From the archives of the Sault Ste. Marie Public Library:
In October and November of 1924, locals in Sault Ste. Marie caught a glimpse of an unusual creature not normally found in this part of the world.
Autumn of 1924 was proving to be a difficult hunting year. The Globe reported that while “the bush [was] full of hunters, few deer or moose [were] being taken owing to the fine weather and lack of moisture.”
A dry forest meant that it was harder for hunters to disguise their footsteps – and easier for game to hear them coming and escape.
While the number of deer and moose may have been lower than expected, the number of tropical birds captured in Algoma was significantly higher.
Hunters in the Glendale area found and captured two birds out in the woods. One died after being brought to Searchmont. The other, surviving bird had a much happier fate, enjoying regular meals of “carrots and apples and almost anything else it [was] fed.”
Mr. Louis Maxwell identified the bird as a rose breasted parrot. The Globe described his qualifications as being someone “who knows parrots.” The Sault Star, meanwhile, had a more sensational story, quoting Maxwell as saying he knew it was a parrot “because I was talking to it and it told me what it was.”
This self-identifying parrot proved to be a source of mystery. It was obviously not originally from the wilds of Algoma. The most likely explanation seemed to be that it had been someone’s pet and escaped . . . but even that raised questions about how it travelled so far from home.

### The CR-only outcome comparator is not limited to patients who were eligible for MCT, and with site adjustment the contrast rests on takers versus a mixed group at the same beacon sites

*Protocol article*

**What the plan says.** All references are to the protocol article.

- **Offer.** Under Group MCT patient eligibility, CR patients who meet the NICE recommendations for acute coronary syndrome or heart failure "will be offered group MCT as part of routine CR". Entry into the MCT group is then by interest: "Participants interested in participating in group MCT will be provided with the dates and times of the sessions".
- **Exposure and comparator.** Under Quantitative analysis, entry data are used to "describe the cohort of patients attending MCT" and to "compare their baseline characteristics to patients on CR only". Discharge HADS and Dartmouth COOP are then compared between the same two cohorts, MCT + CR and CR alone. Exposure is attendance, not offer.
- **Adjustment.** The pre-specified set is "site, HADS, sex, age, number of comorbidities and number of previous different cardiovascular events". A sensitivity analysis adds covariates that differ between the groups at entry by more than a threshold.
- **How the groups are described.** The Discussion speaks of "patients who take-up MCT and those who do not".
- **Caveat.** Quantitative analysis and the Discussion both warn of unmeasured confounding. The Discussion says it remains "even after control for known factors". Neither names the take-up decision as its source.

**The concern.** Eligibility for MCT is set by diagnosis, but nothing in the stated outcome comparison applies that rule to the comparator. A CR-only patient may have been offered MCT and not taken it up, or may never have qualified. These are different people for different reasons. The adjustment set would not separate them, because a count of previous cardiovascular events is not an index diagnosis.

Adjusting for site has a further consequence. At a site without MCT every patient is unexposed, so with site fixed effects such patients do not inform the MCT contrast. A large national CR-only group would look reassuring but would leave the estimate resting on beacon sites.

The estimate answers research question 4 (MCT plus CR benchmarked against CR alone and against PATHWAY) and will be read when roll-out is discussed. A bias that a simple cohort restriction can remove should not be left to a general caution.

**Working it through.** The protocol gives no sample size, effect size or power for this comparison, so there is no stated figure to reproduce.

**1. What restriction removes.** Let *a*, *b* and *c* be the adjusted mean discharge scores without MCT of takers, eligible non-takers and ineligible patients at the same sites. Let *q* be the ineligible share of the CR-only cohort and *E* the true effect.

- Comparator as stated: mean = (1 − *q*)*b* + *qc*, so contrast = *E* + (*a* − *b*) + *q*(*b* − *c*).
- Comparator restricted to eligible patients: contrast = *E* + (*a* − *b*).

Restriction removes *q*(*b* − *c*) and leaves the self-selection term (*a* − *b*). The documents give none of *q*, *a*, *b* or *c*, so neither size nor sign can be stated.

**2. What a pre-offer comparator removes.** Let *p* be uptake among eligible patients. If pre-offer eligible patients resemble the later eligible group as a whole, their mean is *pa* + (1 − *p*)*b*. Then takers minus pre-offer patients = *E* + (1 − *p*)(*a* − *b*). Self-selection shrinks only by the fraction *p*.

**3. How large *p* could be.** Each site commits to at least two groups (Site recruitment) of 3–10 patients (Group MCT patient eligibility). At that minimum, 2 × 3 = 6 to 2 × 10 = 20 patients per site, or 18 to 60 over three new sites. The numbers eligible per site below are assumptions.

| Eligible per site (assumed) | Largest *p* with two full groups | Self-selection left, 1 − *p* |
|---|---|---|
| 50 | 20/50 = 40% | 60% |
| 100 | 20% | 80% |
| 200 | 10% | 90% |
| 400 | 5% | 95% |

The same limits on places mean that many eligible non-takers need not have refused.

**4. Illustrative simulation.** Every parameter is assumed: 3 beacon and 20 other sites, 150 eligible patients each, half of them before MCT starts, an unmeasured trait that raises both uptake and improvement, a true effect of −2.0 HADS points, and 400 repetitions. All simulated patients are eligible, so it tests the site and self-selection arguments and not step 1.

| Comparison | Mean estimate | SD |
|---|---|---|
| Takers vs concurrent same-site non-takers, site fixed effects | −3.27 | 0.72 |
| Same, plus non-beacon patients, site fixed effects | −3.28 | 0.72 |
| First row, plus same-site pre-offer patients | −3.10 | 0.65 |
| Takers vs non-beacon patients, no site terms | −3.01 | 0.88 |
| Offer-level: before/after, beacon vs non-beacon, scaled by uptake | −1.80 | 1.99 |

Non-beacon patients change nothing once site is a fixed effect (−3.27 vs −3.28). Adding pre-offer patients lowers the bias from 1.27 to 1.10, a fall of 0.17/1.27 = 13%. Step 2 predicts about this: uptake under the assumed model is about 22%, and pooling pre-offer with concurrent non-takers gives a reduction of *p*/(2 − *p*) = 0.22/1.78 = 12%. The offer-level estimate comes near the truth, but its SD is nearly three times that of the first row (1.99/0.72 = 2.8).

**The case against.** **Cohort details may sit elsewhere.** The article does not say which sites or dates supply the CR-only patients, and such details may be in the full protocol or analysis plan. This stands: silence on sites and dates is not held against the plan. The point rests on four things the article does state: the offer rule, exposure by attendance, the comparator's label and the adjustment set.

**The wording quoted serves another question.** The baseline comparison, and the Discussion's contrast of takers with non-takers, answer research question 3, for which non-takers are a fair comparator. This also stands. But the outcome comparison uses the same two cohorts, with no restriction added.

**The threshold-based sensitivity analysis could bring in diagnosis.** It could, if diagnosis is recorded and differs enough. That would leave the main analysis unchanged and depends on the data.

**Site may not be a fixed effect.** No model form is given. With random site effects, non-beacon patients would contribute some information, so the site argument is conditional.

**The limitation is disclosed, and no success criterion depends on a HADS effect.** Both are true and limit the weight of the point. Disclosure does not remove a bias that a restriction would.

The bird was adopted by a resident of Glendale, and presumably lived much more comfortably than it had in the woods.
Somewhat of a local celebrity, the parrot made an appearance at Sault Ste. Marie’s Rotary Halloween Circus the following month. It was such a unique animal on display that it prompted the Globe to describe the city as “Zoo Ste. Marie.” The Sault Star meanwhile described the bird as being “the subject of much admiration.”
Other animals on display included various examples of local wildlife, from wolves to porcupines to squirrels. There was also a not-so-tactfully described “freak cat,” which appeared to have the hindquarters and tail of a bunny.
The Globe reported that there were efforts underway to have a permanent zoo in Sault Ste. Marie where the animals could continue to be on display. However, the ultimate fate of the bird – whether it lived out its life with its Glendale family or continued to be exhibited – is unknown.
Regardless, it sparked a lot of attention for being one of the more unexpected things found by hunters in the woods of Algoma.
Each week, the Sault Ste. Marie Public Library and its Archives provides SooToday readers with a glimpse of the city’s past.